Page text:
Duty is a term that one may hear frequently in a personal injury lawsuit. In any negligence action, it is one of four elements that must be proven at trial to hold a defendant liable for her, his, or its actions. The duty to act in a certain manner to ensure the safety of others is often created by statute. However, certain duties are strengthened or lessened by case law formed by one or more appellate decisions. This can be seen in a recently issued wrongful death case, Bernier vs. Smitty’s Sports Pub, Inc. (No. 14-P-1967).
In this case, the decedent patron had entered the rear entrance of a pub. He opened a door with an “Employees Only” sign, thinking it was the bathroom. The bathroom’s door and the “Employees Only” door looked similar. However, the “Employees Only” door opened into a concrete staircase with a large drop. This door was typically locked during business hours but was unlocked at this time, causing the man to fall and injure himself. The man died a couple of weeks later as a result of his injuries. His estate filed suit against the pub, alleging negligence, and a jury found the pub to be 80% negligent and the deceased to be 20% negligent.
The pub appealed, arguing that they did not owe a duty to the man because he was a trespasser. Under case law, a landowner owes a duty to those it invites onto its property. The premises must be maintained in a reasonably safe condition, with the owner acting as a reasonable person would act. A court will consider the likelihood of injury to others, the seriousness of the injury, and the burden of avoiding the risk. However, if the person is a trespasser, this duty disappears. A landowner is only required to refrain from reckless or wanton conduct that could cause harm to a trespasser. A trespasser cannot file a negligence action against the owner of the property.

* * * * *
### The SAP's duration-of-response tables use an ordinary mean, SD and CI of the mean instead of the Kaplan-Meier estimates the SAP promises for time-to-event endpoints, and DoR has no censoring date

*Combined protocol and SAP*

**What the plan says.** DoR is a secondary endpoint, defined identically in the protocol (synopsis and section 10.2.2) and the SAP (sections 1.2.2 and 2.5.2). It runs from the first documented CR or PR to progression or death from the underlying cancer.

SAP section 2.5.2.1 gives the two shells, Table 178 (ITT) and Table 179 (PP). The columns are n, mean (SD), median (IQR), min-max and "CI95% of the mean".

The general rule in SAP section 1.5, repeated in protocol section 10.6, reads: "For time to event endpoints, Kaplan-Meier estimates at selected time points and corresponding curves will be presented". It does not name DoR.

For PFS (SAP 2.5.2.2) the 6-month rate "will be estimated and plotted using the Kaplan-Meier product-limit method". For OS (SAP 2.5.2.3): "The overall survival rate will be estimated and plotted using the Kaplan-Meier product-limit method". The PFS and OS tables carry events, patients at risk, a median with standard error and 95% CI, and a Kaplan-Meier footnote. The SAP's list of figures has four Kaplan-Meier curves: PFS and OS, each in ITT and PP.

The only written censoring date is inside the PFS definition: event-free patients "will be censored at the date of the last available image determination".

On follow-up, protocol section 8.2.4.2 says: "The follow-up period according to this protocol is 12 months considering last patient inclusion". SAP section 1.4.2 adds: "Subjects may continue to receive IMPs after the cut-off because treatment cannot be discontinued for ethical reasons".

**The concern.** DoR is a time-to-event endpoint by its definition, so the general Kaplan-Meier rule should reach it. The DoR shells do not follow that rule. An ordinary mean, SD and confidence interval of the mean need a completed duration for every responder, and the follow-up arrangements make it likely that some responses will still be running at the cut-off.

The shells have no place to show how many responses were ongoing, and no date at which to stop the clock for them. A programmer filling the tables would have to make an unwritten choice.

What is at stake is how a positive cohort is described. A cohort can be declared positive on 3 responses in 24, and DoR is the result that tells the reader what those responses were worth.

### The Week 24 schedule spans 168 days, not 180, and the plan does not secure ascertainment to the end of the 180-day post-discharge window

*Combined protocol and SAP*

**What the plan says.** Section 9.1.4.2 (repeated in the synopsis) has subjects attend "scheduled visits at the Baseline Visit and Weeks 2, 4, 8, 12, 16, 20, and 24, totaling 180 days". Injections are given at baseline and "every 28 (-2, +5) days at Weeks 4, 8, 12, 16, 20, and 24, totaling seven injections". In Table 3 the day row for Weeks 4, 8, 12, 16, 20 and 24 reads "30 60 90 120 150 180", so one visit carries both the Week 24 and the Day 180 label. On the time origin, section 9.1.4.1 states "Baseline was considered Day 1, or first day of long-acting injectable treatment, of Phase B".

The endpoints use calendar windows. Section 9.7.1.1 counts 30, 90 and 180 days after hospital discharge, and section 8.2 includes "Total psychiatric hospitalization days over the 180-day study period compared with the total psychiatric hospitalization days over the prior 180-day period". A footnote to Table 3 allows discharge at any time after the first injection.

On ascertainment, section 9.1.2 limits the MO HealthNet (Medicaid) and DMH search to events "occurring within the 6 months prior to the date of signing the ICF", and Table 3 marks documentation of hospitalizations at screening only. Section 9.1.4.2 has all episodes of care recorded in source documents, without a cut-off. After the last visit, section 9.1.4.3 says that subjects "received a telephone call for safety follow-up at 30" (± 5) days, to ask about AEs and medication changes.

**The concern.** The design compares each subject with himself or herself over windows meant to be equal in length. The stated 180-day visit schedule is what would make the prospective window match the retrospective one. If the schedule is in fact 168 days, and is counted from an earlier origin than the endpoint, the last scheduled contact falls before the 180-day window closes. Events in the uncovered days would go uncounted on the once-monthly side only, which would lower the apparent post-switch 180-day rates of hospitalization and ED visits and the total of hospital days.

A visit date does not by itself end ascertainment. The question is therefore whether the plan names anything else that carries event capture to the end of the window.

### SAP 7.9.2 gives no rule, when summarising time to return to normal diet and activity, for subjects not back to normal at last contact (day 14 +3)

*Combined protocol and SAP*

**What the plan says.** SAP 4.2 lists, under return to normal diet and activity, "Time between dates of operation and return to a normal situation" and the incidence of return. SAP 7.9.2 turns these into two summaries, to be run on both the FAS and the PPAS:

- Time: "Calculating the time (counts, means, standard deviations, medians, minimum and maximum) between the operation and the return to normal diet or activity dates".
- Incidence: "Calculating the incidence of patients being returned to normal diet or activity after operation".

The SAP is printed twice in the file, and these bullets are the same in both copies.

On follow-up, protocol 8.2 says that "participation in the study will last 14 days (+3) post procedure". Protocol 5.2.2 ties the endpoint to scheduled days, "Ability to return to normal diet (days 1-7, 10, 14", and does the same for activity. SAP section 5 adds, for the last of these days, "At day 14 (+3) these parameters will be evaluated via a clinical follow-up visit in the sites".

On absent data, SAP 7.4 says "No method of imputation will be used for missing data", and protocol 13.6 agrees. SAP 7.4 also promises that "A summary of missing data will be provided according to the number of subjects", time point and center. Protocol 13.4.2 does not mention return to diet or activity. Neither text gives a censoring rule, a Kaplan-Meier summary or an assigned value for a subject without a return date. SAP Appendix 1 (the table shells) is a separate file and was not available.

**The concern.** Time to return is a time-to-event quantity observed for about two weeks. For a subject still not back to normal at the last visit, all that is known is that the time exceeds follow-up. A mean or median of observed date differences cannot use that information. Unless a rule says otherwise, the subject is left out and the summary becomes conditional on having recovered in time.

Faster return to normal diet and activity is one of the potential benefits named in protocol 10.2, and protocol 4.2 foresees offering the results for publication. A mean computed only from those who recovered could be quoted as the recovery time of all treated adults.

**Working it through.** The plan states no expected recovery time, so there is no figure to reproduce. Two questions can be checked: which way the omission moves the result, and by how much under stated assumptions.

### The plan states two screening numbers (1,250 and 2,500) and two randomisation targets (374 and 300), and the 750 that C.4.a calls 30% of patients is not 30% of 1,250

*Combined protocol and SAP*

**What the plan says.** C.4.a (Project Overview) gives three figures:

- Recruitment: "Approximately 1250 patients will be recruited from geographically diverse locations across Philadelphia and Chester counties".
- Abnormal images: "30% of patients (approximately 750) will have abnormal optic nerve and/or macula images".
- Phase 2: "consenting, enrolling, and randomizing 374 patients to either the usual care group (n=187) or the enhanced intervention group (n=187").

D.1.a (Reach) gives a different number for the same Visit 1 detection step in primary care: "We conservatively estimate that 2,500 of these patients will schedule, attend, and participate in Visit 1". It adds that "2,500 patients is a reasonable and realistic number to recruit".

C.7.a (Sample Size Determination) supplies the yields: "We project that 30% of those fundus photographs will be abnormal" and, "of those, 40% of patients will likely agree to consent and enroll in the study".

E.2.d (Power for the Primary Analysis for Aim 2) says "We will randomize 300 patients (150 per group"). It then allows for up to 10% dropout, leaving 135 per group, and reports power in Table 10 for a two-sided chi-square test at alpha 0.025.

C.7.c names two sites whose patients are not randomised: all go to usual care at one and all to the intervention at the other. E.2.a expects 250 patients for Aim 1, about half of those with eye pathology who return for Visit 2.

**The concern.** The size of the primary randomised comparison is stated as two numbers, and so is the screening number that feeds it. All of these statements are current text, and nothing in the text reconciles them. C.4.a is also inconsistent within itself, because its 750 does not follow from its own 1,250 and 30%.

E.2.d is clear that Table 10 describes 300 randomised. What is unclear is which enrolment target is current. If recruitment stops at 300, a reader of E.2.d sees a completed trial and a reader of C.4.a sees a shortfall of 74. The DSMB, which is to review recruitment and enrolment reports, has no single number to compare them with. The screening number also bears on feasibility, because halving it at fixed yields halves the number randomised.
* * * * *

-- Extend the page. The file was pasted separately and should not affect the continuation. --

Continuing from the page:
The appellate court looked at the evidence to see whether or not the trial court erred by denying the directed verdict the defendant pub sought at trial. The court felt there was enough evidence for the jury to determine the defendant was negligent. The pub testified that the door created a dangerous condition for someone who did not know what was on the other side, and the door normally remained locked during business hours. There was nothing presented to contradict the deceased patron’s intent to use the restroom. The court held the standard duty for invitees applied and affirmed the jury verdict in favor of the estate.
The Massachusetts attorneys at the Law Office of James K. Meehan have the experience you need to help you with your personal injury case, including premises liability and wrongful death lawsuits. Call our office today at 508.822.6600.
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